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Why One Advisor Turned Down Money Managers For ETFs (The Wall Street Journal)
Vern Sumnicht, founder of Wisconsin-based Sumnicht & Associates has used exchange traded funds (ETFs) to develop "portfolios that are more transparent and have fewer fees," he writes in a new Wall Street Journal column. After using money managers for larger accounts and managed mutual funds for smaller ones, for over 20 years, Sumnicht writes that over that time they "underperformed the index by about 2% on average--and that was equal to the fees associated with these accounts."
He founds ETFs to be more helpful to his clients. "An ETF never has to invest cash or sell stock to redeem shares. They don't have the fees money managers and mutual funds charge. They also offer great ways to allocate portfolios. As I began exploring them further, I saw that we could use ETFs for fixed income investing and more recently, alternative investments."
'It's Getting Frothy Man!' (Bank of America)
Investors poured $12.4 billion in global equity funds in the week ending October 30. $4 billion went to long-only funds. "Another $8-9 billion of inflows to long-only equity funds over next 2 weeks would trigger a contrarian 'sell' signal," writes Michael Hartnett of Bank of America Merrill Lynch in a note titled 'It's Getting Frothy Man!'.
"A breach of the 8.0 level on our Bull & Bear Index would make us more negative short term. Cash remains high, 4.4% in our October Fund Manager Survey, and needs to fall below 4.0% in the November survey to help trigger a tactical 'sell signal'."
BofA Merrill Lynch Global Investment Strategy, Bloomberg
Speaking to advisors at the Fidelity Inside Track conference, Mathias Hitchcock, vice president of Fidelity Institutional Wealth Services said advisors are more likely to stay on top if they compare themselves to their competition.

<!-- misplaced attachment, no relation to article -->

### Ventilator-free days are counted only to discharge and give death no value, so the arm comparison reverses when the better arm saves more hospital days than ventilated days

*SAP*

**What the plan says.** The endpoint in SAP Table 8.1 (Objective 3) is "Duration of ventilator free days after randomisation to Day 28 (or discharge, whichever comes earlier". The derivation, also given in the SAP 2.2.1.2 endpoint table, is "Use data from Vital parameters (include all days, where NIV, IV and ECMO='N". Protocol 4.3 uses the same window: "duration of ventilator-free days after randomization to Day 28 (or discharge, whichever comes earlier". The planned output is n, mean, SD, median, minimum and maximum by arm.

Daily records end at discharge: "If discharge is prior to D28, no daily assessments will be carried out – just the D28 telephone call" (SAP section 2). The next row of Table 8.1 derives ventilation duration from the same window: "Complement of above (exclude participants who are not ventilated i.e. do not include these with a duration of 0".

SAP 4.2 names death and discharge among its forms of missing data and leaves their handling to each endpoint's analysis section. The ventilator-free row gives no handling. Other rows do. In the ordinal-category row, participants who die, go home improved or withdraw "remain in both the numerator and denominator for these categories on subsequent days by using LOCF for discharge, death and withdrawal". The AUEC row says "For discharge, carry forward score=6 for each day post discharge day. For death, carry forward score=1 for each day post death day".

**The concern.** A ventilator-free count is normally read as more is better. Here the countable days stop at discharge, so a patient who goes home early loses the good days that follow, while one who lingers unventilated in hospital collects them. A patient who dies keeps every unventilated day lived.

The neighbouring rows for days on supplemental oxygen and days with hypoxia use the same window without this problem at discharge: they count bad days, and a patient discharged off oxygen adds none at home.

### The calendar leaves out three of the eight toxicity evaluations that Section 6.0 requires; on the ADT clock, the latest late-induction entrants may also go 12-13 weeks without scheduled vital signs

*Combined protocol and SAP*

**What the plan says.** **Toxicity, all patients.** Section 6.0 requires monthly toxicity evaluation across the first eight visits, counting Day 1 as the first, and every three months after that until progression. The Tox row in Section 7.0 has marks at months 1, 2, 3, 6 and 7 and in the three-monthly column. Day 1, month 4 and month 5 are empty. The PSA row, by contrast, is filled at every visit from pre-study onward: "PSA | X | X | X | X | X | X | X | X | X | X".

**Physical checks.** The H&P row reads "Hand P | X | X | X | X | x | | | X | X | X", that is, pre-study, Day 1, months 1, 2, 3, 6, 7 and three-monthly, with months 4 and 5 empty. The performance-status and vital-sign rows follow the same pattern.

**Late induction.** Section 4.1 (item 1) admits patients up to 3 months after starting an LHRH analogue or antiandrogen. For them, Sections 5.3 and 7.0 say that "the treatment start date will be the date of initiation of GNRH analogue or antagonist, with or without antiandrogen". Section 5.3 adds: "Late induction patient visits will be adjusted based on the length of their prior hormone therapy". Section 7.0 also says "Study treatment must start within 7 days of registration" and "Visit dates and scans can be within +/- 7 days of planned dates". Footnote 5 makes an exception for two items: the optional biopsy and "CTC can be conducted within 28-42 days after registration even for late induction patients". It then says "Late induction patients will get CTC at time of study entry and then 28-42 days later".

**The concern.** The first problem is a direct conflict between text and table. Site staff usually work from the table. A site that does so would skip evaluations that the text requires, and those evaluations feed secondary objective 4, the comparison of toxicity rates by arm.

Megan Durisin at Investment News adds that some of the other key takeaways from his lecture are 1. Top firms are "more likely to bundle services in their overall management fees." 2. "High-performing firms have an average of 80 clients per adviser, versus 64 clients per adviser at other firms. The firms also manage an average of $113 million in assets per adviser, versus $75 million per adviser for other firms." 3. "72% of top firms close business in two or fewer meetings. That compares to 53% of other firms."
UBS poached a $3.1 billion team of four advisors for Merrill Lynch, reports Dan Jamieson of FA Mag. Craig Chiate, Mark Binder, Glenn Oratz and Scott Brown joined on Tuesday.
Eight other advisors have joined UBS as well. These advisors are James Chiate, Anthony Guinane, who moved to UBS' Irvine California office. Chris Gaal, Jeff Hamilton, James Axelson, and Barry Porter moved to the Newport Beach, California office. Scott Harries is at UBS' LA office and David Mandel is at the Encino, California office. These advisors shared clients with the Private Banking and Investment Group (PBIG) team of Chiate, Binder, Oratz and Brown. "Landing the PBIG team is seen as a coup for UBS. The PBIG unit serves the crème de la crème of advisors at Merrill," writes Jamieson.
JP Morgan thinks 2013 is shaping up to be better for active managers, and that there was one particular decision that helped some beat the market.
"2013 is on track to be an improvement for active managers. Notably, there are now more Russell 1000 Growth managers beating the benchmark by at least 250bp than missing it (26% vs. 25%, respectively). And the overall net diffusion of beats less misses at -600bp (net missing), is the best figure since 2010. We believe some of this outperformance reflects whether a fund owned Apple (AAPL-OW). The stock is the largest S&P 500 weight (2.8% S&P 500; 6.8% of NASDAQ) and is flat YTD, subtracting nearly 100bp of performance from the market overall."
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